The mission of the TCC History Department is to offer courses (in U.S. history and world history) that help to put the present into context. Through analysis of past political, economic, social, and cultural factors, faculty are committed to aid students in their cultivation of critical thinking skills, as well as their development of research and communication (written and oral) skills as they progress through their academic studies.

For more information, contact Dr. Elizabeth Fortenbery, Program Chair.


Degree Options: Associate Degree in Arts and Sciences, Option A or Option B

Catalog Course Descriptions

Current Term Course Offering: Social Science Offerings for Fall 2016

Faculty: History Faculty Directory

 

Program Planning

TCC offers courses that cover the first 2 years of a typical 4-year history program, as well as courses to develop skills needed for college-level courses.

Advising:

Please seek advice from a professional in this career field.  Our faculty are available to meet with you for general and detailed advising and career counseling.  Reach out to one of the History Faculty Advisors (see links below) the moment you sense a career in History may be of interest to you. Our faculty advisors will help you establish an educational pathway that meets your goals from start to finish and will meet with you throughout your studies at TCC.  Make your first appointment today!

History Faculty Advisor Team:       Dr. Bernard Comeau, Dr. Brian Duchin, Dr. Yi Li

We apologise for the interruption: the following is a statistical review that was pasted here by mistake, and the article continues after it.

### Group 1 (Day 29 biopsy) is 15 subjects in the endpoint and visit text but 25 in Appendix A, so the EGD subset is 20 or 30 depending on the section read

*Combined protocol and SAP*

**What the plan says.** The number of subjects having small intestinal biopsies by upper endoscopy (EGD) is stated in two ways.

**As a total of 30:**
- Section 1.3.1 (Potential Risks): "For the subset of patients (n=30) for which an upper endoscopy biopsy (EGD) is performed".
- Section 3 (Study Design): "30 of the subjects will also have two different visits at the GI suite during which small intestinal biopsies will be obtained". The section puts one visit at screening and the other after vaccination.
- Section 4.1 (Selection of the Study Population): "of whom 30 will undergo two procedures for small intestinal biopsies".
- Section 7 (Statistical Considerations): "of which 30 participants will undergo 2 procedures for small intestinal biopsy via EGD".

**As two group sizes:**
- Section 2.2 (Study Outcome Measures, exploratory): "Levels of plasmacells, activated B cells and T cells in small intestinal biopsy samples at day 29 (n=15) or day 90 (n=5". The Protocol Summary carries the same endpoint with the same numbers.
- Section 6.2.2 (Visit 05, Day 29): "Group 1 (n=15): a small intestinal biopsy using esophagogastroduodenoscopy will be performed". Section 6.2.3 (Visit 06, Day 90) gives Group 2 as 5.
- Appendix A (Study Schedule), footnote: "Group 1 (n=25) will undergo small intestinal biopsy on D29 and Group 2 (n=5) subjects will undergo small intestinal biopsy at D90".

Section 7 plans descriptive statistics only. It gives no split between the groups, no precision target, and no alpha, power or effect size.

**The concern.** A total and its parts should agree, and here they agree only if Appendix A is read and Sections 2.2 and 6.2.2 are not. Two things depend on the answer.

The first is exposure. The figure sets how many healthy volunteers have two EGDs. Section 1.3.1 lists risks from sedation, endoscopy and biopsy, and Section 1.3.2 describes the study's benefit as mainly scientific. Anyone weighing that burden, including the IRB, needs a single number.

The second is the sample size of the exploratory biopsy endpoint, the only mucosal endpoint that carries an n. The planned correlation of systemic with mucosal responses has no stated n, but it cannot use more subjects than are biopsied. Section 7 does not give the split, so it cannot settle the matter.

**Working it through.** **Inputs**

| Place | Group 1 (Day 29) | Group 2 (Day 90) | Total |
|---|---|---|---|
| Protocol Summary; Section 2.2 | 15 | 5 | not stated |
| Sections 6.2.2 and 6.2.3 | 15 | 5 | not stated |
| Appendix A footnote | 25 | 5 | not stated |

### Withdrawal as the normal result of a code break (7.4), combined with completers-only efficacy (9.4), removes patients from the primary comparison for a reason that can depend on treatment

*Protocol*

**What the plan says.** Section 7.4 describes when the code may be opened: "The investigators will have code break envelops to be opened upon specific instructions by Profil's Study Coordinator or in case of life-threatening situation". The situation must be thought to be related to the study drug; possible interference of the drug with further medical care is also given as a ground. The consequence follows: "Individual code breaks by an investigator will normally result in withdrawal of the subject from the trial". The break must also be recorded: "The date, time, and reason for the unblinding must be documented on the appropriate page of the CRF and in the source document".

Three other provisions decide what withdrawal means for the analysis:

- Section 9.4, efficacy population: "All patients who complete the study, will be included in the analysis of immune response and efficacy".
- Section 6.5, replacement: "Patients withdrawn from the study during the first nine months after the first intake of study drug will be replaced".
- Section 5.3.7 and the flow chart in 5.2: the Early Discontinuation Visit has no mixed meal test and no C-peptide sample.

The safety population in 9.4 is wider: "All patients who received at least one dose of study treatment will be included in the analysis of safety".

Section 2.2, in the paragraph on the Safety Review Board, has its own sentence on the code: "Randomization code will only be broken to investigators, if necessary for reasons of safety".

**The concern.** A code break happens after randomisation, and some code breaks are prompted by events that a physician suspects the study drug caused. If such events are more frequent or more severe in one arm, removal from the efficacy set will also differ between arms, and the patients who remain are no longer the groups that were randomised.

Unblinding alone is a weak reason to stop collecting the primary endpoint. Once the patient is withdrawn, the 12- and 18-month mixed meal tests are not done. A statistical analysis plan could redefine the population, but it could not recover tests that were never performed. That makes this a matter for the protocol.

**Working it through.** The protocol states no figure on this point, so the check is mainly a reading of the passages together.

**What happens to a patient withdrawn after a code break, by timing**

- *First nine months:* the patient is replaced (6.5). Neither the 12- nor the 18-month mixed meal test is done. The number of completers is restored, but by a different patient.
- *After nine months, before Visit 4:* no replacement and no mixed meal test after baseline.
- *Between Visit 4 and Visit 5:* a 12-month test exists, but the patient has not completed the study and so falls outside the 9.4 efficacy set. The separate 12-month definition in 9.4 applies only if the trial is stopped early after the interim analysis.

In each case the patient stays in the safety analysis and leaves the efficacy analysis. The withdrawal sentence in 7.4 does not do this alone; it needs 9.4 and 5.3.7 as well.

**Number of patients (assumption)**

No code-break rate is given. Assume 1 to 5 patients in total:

Recommended Planning Schedule:

The history department suggests the following schedule of courses for students who want both to earn TCC's Associate in Arts and Sciences (college transfer) degree and to begin a history major that can be completed at a four-year college or university.  Substitutions may be made for any of these courses, provided that the degree plan is followed for the Arts & Sciences Option A degree.  (Students who wish to transfer should check the specific requirements of the four-year institution of their choice, as many colleges and universities require courses in non-western history.)

First Year

Fall Winter Spring 
HIST&126 or
HIST&146*
5HIST&127 or
HIST&147*
5HIST&128 or
HIST&148*
5
ENGL&1015ENGL 102 or 1035Humanities Distribution5
Multicultural5MATH 1075NAT.SCI Distribution5

Second Year

Fall Winter Spring 
HIST (b or c)*5HIST (b or C)*5NAT.SCI Distribution5
POLS& 2035SOC& 1015College-level Elective5
Humanites Dist.5NAT.SCI Distribution5Humanities Distribution5
P.E. Activity1P.E. Activity1P.E. Activity1

Bold type indicates required courses.

* (a) Offered each Fall, Winter, and Spring in three-quarter sequence are:

  • 126,127,128, World Civilization I, II and III
  • 146,147,148, US History I, II and III

*(b) Upper Level History courses offered regularly (approximately once a year):

  • HIST 210 - History of Modern Europenative american  couple
  • HIST 211 - Chinese History
  • HIST& 214 - Pacific NW History
  • HIST& 219 – Native American History
  • HIST 231 - American History, American Film

* see course catalog for class details

*(c)Other Upper Level History courses offered less frequently:

  • HIST&220 – African American History
  • HIST 230 – Japanese History
  • HIST 240 - Religion in America and the Modern World
  • HIST 244 – A Decade: The 60's
  • HIST 249 - America and the Rise to Globalism

* see course catalog for class details

Consult with a history advisor for additional help.
Dr. Brian Duchin or Dr. Bernard Comeau